Employee recognition schemes, whether through awards or even consistent positive feedback loops, help keep employees engaged and motivated while they’re not in the ‘digital’ office.
Establish clear goals and performance metrics
If reduced productivity is a concern, setting clear goals and encouraging employees to meet performance metrics will help keep employees motivated, and demonstrate that remote work can be just as productive as in-office work.
You can leverage these results by benchmarking them against each other (in-office vs. remote) to compare performance levels.
Additionally, goal setting helps teams focus on priorities and can play an important role in keeping remote teams on track.
The SMART goal-setting system is a popular framework for setting employee goals.
Goals should be:
- Specific: clear enough to provide clear direction
- Measurable: progress can be tracked cleary
- Achievable: realistic goals are set
- Relevant: aligning with the company and team’s overall mission and vision
- Time-bound: a definitive timeline is key, whether within a week or a quarter
With those three strategies on the table, perhaps you’re realizing implementing a fully-remote work setup is easier than you think?
Or, perhaps it’s drifted further from you? If you’re still on the fence, then a hybrid model could be exactly what you’re looking for.
Is a hybrid model the happy middle ground founders need?
The hybrid work model is a compromise. In theory, it brings about the best of both worlds by offering both remote and in-person work options.
Not long ago, hybrid work was considered to be the undisputed future of work, but now many businesses are having second thoughts.
“The issue that I’m seeing with hybrid work models is the wasted space and broken team cohesion. Why? Businesses are forking out thousands for an office space that no-one is using.
Or, if they are, then their teams are all coming in on different days, and aren’t actually getting the in-office experience they’d hoped for.
X is working from home, while Y is in the office, Z is on the third floor, and their call at 12 ends up being online regardless.
This can be fixed with in-office day guidelines, but then you’re taking away from your team’s benefit of flexibility. Does that mean your workplace becomes less attractive to them?”—Ray, dslx
Many believe hybrid work systems actually offer the worst of both worlds, given the split that emerges between in-person and remote colleagues.
When the whole office is working remotely, everyone is in the same boat.
In-person connections are much more organic, so when the office is divided, those working remotely are automatically excluded from impromptu office discussions.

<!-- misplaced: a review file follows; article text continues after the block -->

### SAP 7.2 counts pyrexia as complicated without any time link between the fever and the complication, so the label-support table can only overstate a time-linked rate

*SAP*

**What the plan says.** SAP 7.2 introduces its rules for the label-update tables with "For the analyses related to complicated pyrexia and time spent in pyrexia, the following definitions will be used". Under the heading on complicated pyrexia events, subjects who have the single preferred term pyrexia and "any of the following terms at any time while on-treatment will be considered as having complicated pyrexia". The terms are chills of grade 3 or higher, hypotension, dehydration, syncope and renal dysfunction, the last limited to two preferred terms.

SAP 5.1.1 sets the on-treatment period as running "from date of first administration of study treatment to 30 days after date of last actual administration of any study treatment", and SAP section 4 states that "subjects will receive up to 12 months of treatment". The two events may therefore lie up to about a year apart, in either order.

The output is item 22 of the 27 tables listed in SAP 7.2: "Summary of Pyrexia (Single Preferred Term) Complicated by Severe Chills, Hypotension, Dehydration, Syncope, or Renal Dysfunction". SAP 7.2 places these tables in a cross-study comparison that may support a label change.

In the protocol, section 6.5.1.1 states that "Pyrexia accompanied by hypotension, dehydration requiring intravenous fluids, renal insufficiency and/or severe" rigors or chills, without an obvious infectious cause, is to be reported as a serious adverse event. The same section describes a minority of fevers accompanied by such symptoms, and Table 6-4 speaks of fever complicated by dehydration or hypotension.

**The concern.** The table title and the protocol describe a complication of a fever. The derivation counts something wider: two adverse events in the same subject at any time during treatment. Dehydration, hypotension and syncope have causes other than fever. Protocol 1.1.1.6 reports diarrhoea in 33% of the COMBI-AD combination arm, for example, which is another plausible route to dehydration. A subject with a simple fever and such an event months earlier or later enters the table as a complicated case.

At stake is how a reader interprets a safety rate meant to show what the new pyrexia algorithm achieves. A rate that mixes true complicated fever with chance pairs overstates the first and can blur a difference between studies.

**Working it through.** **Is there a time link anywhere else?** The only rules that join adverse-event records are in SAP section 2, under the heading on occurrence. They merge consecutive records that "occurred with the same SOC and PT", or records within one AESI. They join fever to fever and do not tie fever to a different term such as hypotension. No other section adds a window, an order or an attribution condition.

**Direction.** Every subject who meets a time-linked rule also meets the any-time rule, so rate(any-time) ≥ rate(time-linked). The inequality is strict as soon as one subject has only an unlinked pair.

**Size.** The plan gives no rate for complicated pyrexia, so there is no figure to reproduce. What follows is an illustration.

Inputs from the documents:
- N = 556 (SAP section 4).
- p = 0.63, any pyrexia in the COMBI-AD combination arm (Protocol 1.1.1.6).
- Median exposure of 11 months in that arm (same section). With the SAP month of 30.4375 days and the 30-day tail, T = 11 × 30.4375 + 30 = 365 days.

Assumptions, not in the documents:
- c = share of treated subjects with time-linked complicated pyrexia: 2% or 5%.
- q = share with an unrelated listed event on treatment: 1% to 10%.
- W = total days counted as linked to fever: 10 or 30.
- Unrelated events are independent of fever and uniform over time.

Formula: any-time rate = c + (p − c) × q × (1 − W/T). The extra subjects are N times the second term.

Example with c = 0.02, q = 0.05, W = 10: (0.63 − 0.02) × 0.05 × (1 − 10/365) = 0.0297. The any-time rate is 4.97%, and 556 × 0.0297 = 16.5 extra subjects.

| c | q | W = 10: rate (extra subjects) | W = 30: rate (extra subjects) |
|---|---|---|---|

Remote employees also run the risk of losing both information and power, as well as managers feeling out of the loop.
The company focus inevitably shifts back to office culture and ‘normal’ social activities: and remote employees feel increasingly disconnected.
How companies can go hybrid
It’s not all doom and gloom though! The key to making hybrid work work is to maintain consistent communication with all individuals and make sure everyone feels included and comfortable.
Laying out a strong set of ground rules from the start can help create a sense of routine—for example kicking off each day with a team video call, or scheduling weekly feedback loops between each employee and their manager.
You’ll just need to define which meetings can be taken online, and which are best-suited for an in-office experience.
A popular tactic is to encourage employees to work from home one day a week, usually on Fridays.
This way, the majority of employees will be working remotely on the same day, and fewer workers will be excluded.
This creates a more sustainable hybrid work ecosystem. Many companies have also opted to rent co-working seats or offices on a needs basis.
For example, you might offer your employees the opportunity to work from a co-working hot desk two days a week.
This is a common alternative to buying office space: it’s more cost-effective and offers employees the chance to connect in person without the pressure of needing to come in.
The future of work: keeping everyone happy
Overall, it looks like remote work is down, in-office work is up and hybrid appears to be a popular but not championing option.
There are ways to balance employee preferences with organizational needs, and companies will need to be open to flexibility, discussion, and compromise depending on their team’s asks.
Increasingly adaptable work environments have shown that working an office-based, Monday-Friday, 9-5 job is not the only way to work, and employees are seeking out more flexibility than ever.
What you’ll need to decide is how much of that flexibility you want to grant. Will it work for you, or against you?
The decision is in your hands.